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Obergefell v. Hodges - At Last, a Denouement for Marriage Equality?

Obergefell v. Hodges -  At Last, a Denouement for Marriage Equality?

In the end, no one knows what to expect.
The United States Supreme Court heard oral arguments this week on what some consider to be the most enduring—and controversial—civil rights issue of our generation, namely, the right of same-sex couples to marry. The case, known as Obergefell v. Hodges, may have been argued this week, but the issue has been on its way to the Court in one form or another since Baker v. Nelson in 1971, almost 45 years ago.  This issue took on a new context in 1993, when the Hawai’i Supreme Court ruled that the denial of marriage to homosexual couples might violate the sex discrimination provision of that state’s constitution. 
Washington’s reaction to the Hawai’i ruling was swift and emphatic.  Congress passed, and President Clinton signed, the Defense of Marriage Act (DOMA). DOMA established as a matter of federal law that same-sex marriages, valid where celebrated, would not be recognized by the federal government and need not be recognized by the states.  In an opinion by Justice Anthony Kennedy, the Court struck down the federal non-recognition provision of DOMA just two years ago. 
Before the Court now are two questions, one of which potentially swallows the other.  First, under the federal constitution, must the states allow same-sex couples to marry?  Second, even if the states can prohibit the performing of same-sex marriage within their own borders, must they recognize valid same-sex marriages performed in other states?
The arguments the parties present on those questions are by now familiar to most legal observers.  Marriage, the petitioners say, is a fundamental right; one that cannot be denied to same-sex couples by the states without a substantial justification.  Marriage, say the respondent states, is a union of one man and one woman, and allowing same-sex couples to marry amounts to a definitional change with unforeseeable social consequences.  The states, their argument goes, have the right to delay allowing same-sex couples to marry, or to prohibit it completely, because of the biological differences between men and women and the need to protect procreation within marriage. 
As the New York Times observed, at the oral arguments, the Justices mostly “played to type,” with the conservative Justices bedeviling the petitioners and the more liberal Justices giving similar treatment to the respondent states.  Clearly, the only votes up in the air are Justice Kennedy’s and, to the eyes of some, that of the Chief Justice, John Roberts.  All eyes at Tuesday’s argument—and commentators’ tongues this week—were on Justice Kennedy, whose vote will likely determine the outcome. 
There is good reason for optimism.  Besides authoring the 2013 United States v. Windsor decision that struck down DOMA, Justice Kennedy wrote Romer v. Evans (1996), establishing that a state could not prohibit LGBT people from petitioning their government for redress of grievances. Justice Kennedy also authored Lawrence v. Texas (2003), which struck down the laws of 14 states that continued to criminalize LGBT intimacy even in the modern era.  But he is something of a cipher. His support for LGBT positions in cases has been less than complete, and some of his questions yesterday suggested a level of sympathy with those who claim that LGBT people are trying to alter the institution of marriage rather than join it.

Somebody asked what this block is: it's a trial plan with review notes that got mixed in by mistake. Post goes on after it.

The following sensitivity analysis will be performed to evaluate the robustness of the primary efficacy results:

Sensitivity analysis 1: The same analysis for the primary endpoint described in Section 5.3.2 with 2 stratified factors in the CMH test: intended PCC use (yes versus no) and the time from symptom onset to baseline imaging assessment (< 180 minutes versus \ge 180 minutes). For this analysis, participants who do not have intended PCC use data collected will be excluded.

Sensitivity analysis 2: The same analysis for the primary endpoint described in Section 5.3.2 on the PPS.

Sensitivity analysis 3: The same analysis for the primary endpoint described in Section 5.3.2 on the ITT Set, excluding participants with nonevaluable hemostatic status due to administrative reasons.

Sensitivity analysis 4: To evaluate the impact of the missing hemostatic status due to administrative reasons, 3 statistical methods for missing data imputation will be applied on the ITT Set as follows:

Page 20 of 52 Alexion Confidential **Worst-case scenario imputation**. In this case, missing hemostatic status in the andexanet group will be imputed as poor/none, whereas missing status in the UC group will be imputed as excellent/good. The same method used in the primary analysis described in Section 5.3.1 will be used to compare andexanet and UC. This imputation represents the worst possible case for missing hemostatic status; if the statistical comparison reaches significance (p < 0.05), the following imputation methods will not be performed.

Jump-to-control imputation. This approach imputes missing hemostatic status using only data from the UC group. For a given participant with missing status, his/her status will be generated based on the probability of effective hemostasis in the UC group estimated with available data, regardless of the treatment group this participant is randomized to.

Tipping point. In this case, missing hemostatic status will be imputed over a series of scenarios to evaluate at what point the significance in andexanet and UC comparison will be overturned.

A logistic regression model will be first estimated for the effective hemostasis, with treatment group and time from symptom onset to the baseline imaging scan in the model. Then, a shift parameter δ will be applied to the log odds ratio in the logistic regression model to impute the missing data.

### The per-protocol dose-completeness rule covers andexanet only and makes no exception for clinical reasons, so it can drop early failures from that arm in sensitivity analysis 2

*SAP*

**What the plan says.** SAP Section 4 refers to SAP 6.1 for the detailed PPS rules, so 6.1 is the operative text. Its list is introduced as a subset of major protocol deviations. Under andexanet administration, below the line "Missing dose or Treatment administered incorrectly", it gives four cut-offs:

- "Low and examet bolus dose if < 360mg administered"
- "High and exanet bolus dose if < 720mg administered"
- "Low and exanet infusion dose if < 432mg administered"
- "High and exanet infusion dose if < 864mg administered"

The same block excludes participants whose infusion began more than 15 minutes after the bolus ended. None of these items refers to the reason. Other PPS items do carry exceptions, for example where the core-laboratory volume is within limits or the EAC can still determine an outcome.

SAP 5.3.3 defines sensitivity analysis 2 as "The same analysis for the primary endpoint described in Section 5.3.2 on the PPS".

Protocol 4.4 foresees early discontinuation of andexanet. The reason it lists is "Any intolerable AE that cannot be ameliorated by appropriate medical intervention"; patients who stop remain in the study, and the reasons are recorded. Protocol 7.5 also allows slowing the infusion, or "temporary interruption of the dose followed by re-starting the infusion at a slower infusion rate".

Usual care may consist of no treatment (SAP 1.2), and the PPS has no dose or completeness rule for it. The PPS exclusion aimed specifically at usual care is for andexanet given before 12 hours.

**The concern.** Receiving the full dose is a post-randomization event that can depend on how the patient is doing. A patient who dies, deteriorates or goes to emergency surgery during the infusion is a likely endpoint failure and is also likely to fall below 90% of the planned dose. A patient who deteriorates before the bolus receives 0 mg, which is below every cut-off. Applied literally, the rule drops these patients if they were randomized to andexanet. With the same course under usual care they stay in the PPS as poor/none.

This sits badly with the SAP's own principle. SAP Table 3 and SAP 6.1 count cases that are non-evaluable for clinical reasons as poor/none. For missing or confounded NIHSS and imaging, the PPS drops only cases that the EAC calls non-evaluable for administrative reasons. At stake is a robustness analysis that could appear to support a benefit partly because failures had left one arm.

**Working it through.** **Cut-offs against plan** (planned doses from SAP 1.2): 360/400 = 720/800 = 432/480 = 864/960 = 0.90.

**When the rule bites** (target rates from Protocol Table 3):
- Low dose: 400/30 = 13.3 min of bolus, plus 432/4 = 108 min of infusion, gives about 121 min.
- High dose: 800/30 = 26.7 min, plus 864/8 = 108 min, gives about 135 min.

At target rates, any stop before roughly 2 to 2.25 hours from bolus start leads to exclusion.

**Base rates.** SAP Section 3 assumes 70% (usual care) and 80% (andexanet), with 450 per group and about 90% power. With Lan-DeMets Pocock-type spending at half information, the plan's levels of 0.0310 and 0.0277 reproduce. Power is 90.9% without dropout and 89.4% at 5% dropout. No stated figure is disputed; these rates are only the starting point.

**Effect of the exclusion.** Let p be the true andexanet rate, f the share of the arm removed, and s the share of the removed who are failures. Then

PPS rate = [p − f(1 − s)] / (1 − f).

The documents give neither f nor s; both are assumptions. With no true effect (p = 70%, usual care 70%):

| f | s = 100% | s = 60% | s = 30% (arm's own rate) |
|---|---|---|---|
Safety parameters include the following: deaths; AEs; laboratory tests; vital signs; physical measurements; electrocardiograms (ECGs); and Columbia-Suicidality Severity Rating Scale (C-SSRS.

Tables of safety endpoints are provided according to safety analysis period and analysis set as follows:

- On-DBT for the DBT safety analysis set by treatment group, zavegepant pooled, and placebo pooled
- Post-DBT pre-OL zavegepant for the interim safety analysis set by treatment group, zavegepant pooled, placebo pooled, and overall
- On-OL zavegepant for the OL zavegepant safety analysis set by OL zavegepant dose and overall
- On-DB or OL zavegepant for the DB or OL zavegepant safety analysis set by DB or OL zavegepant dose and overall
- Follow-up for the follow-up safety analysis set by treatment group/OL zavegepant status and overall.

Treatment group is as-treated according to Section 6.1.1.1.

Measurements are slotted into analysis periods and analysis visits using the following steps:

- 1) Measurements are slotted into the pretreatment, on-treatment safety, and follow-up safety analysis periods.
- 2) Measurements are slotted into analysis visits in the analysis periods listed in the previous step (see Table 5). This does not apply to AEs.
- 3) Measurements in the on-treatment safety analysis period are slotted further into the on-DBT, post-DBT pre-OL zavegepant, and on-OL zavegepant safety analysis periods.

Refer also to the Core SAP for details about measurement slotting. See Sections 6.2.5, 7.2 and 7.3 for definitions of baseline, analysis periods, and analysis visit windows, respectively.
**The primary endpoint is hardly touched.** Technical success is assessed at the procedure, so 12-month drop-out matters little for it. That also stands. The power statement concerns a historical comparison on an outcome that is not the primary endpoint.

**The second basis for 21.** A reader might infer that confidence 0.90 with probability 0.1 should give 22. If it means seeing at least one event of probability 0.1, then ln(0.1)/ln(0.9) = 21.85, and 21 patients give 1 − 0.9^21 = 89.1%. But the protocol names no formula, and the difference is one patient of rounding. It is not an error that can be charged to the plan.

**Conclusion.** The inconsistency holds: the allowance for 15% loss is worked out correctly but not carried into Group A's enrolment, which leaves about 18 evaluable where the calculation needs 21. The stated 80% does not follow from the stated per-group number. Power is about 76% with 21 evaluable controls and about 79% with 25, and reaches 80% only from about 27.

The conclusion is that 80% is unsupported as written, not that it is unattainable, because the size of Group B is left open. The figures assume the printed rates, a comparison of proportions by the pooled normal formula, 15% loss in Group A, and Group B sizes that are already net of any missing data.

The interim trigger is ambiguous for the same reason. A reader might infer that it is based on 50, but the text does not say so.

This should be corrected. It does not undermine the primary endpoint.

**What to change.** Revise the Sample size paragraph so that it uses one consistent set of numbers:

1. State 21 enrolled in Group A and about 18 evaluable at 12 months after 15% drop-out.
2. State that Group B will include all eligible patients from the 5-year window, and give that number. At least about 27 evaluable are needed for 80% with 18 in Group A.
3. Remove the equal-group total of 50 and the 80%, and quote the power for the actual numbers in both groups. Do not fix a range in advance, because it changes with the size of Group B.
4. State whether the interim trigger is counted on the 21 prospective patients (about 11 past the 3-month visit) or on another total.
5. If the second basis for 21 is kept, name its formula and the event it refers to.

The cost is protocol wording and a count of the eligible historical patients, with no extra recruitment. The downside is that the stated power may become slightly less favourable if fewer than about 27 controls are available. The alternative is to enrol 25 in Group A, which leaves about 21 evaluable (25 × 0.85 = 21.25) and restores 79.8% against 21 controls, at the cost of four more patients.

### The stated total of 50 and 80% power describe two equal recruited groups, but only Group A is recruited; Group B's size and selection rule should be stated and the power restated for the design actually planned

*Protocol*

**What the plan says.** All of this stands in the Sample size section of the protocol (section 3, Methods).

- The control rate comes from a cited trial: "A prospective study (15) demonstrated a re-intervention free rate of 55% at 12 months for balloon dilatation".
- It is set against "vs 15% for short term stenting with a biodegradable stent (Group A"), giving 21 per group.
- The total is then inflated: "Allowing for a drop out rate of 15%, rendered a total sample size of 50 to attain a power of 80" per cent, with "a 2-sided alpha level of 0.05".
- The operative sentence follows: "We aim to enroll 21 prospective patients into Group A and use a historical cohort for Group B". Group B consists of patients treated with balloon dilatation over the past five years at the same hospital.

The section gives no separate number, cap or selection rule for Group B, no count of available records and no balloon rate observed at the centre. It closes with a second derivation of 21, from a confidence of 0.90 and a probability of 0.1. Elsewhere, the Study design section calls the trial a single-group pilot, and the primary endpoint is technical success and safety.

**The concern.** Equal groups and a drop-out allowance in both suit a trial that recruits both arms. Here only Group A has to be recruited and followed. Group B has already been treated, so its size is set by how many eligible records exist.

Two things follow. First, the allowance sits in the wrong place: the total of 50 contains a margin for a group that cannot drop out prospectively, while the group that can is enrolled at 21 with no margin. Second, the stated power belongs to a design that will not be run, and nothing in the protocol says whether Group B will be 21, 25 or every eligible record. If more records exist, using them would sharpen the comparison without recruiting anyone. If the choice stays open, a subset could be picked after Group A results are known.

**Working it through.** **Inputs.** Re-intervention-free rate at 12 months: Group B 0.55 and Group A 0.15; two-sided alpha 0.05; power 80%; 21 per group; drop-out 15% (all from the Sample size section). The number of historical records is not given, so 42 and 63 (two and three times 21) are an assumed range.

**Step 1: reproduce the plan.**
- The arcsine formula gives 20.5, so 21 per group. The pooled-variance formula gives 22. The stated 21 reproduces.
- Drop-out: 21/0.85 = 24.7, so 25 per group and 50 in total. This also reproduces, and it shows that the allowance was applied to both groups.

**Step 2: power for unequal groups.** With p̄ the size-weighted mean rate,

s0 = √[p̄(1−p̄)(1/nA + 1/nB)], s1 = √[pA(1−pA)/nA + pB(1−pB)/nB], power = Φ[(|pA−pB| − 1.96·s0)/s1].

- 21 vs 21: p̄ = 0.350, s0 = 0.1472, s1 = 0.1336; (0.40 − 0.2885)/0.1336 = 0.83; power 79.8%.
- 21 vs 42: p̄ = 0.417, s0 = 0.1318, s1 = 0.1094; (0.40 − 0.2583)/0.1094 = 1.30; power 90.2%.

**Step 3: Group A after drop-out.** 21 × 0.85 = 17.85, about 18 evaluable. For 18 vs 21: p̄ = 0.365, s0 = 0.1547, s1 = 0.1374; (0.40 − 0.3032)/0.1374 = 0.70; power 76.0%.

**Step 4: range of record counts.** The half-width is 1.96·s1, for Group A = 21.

The position of Chief Justice Roberts is perhaps the most opaque and most interesting of all.  Appointed by President George W. Bush, during ten years on the Court Roberts has established himself—as a good Chief should—as more interested in the Court’s dignity and authority than in the particular outcomes of at least some highly controversial cases.  We can all be grateful that President Bush’s likely hopes have been dashed to this extent: John Roberts is only sixty years old and could quite foreseeably serve as Chief for 40 years. 
Why did the Chief vote to uphold Obamacare in 2012’s National Federation v. Sebelius?  In all likelihood, so that he could write the Court’s opinion.  (Without his vote, the duty to assign an author to the five-member majority opinion would have fallen to Justice Kennedy.)  A similar outcome is readily conceivable here.  In the 1953 Term of the Court, when it considered Brown v. Board of Education, then-Chief Justice Earl Warren toiled day and night to write an opinion that all nine Justices could join in striking down laws against racial segregation in the nation’s public schools.  Chief Justice Roberts does not have Chief Justice Warren’s advantage of working with a Court that is likely to value unanimity, but he has made great strides in improving the Court’s cohesiveness.  I look for him to author this opinion, perhaps regardless of the outcome. 
A decision is expected by the end of the Court’s current term in late June of this year.
On May 19, 2014, Oregon Federal District Court Judge Michael J. McShane historically struck down Oregon’s ban on same-sex marriage, ruling that the prohibition violated the federal constitutional rights of gay and lesbian individuals. Read Mark Johnson Roberts’ and John Christianson’s summary of Judge McShane’s ruling HERE.

Written by: Mark Johnson Roberts , Of Counsel, Family Law.